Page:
Boteach described Kosher Lust as “a revolutionary book,” in an interview with the Jewish Independent. “Most books about marriage, about sex or about romance, are about how you can create love in a relationship, how you can increase love. This book argues that love has been the problem all along. Why do we have such a high divorce rate? Why, if [marriages] do work, they work on a practical level but not on a level of deep desire? And my book argues the reason is that love has always been the problem.” He stressed, “The foundation of a marriage is supposed to be lust and desire, rather than love and friendship.”
In recognizing that “we live in a modern world where marriage as an institution is in common decline,” Boteach said he is “trying to make arguments for sustaining, enhancing and promoting marriage.” The bestselling author said his newest book “gives us three rules of lust. Number one, unavailability; number two, mystery; number three, sinfulness.” The book “teaches couples how to bring the three rules of erotic lust into their marriages and relationships.” These three rules of lust are from the Song of Solomon on which, he explained, the book itself is based.
Untangling the first rule, Boteach said that unavailability is “what we call erotic obstacles, erotic impediments [or] things which frustrate desire.” These include “things that get in the way of desire … that actually increase desire,” he said.
A problem with modern marriage “is that there is no mystery,” he said. “Marriages today are based on openness and a lack of mystery, and constant availability…. I actually argue a different kind of marriage.”
When asked how an ideal marriage would look, Boteach said, the “whole belief that marriage is about this constant openness and constant availability is incorrect.” Jewish law, he suggested, argues instead “for ‘sinful’ marriages. Notice that husband and wife become forbidden to each other for a period [of time] every month [during niddah]. Then, you have the element of sinfulness under the laws of modesty that are all about things being concealed, mysterious, covered, not just always available.”
Are there dangers or limitations to lust? “From a Jewish perspective, all things in life are neutral, and it really depends on their application as to whether they are positive or negative,” he said.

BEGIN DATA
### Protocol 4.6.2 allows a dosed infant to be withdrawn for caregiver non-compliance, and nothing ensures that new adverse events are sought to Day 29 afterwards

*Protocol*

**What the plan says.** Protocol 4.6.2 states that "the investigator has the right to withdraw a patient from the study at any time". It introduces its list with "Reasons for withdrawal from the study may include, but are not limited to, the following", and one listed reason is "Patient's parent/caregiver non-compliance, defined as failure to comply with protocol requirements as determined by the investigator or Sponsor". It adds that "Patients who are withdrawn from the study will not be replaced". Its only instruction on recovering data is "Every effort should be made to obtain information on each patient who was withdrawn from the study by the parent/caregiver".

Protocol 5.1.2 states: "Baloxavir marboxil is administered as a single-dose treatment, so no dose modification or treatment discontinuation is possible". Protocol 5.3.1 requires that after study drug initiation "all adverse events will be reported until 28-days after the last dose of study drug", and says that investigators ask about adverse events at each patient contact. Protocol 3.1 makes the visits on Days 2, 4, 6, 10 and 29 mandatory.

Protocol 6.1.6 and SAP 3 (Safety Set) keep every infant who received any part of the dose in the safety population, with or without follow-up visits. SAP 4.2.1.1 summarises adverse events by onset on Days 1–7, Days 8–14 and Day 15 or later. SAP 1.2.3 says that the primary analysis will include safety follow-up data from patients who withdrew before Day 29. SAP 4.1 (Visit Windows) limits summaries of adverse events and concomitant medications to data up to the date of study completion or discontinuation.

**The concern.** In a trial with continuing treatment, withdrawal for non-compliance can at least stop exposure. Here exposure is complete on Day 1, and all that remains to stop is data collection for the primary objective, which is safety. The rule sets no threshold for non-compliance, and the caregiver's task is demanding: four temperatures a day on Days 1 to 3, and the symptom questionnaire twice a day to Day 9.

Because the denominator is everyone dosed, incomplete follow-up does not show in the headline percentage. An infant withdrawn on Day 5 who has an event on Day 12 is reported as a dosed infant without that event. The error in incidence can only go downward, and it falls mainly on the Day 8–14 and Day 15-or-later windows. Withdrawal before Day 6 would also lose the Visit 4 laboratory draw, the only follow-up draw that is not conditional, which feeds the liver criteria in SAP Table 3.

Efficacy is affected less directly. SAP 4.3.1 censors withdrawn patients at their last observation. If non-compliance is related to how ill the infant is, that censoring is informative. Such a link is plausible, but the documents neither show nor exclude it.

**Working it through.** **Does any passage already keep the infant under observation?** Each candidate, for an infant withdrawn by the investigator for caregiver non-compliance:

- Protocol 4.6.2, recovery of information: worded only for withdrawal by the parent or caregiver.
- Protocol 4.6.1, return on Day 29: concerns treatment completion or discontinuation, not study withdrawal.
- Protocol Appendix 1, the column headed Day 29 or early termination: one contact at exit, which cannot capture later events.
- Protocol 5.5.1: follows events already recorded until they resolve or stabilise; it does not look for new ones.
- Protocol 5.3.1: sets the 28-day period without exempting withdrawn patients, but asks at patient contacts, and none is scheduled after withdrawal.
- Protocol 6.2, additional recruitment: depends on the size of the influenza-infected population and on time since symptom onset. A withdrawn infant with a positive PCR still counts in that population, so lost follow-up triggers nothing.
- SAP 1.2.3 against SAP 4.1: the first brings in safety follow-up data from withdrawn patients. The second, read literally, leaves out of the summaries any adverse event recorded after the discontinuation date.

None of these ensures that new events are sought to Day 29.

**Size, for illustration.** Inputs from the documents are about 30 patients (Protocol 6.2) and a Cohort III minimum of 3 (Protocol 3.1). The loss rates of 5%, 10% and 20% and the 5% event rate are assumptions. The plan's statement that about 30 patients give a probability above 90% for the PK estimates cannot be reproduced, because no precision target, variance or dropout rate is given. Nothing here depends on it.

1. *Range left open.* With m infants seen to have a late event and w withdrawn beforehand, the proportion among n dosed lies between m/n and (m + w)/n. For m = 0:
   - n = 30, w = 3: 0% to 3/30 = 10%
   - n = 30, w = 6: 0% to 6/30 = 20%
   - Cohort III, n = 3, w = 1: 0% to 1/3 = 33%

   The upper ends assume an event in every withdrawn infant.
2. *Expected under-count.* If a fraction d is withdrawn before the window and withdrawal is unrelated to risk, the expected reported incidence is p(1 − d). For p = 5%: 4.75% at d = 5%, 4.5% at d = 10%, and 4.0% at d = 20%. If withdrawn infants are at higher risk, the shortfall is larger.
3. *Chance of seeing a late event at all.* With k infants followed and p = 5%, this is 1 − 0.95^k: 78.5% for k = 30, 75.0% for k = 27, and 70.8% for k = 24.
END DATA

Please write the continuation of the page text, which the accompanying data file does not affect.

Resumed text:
“There is unkosher lust,” Boteach added, “like what a husband will feel towards a woman who is not his wife. Unkosher lust is the kind of lust that is generated by pornography and the objectification of women and demeaning women.” Kosher lust, however, “like the desire that a husband has for his wife and that a wife has for her husband, is a beautiful thing and a ‘kosher’ thing.”
His book contends that “women are as lustful as men are,” Boteach explained. “One of the central arguments in my book is that women are much more sexual than men, and female sexuality has been belittled in our time and prior to our time.” Women “lust in a uniquely feminine way … in a much deeper more emotional way,” Boteach suggested, while men “lust in a uniquely physical way, that is often very two-dimensional, very predictable, very monotonous and very boring.”
The book has received several positive reviews in mainstream media, but also a critical review in Haaretz, Boteach said. In his opinion, this is “no coincidence … because Jews are the ones who always have an issue with a rabbi giving them advice about sex, because so often we belittle our own religion.”
Boteach continued, “I am not looking to write specifically to a Jewish audience. I am writing to a mainstream audience…. Jews have to learn how to assert their Jewishness in the midst of a multicultural society. And that’s what I do … I’m promoting Jewish identity, which can be affirmed and asserted anywhere and everywhere. We can’t create ghettoized Judaism that is only affirmed in the presence of other Jews. But I also believe that the universal teachings of Judaism are universally applicable and, therefore, it’s not just for Jews.”
The prolific author – he has published 30 books to date – will continue to focus his writing on relationships, but he is also continuing his foray into television with a new pilot for a show to be broadcast in Canada on Vision TV.
Boteach will speak Jan. 17, 7 p.m., at the Norman and Annette Rothstein Theatre. Tickets are available online at harel.brownpapertickets.com.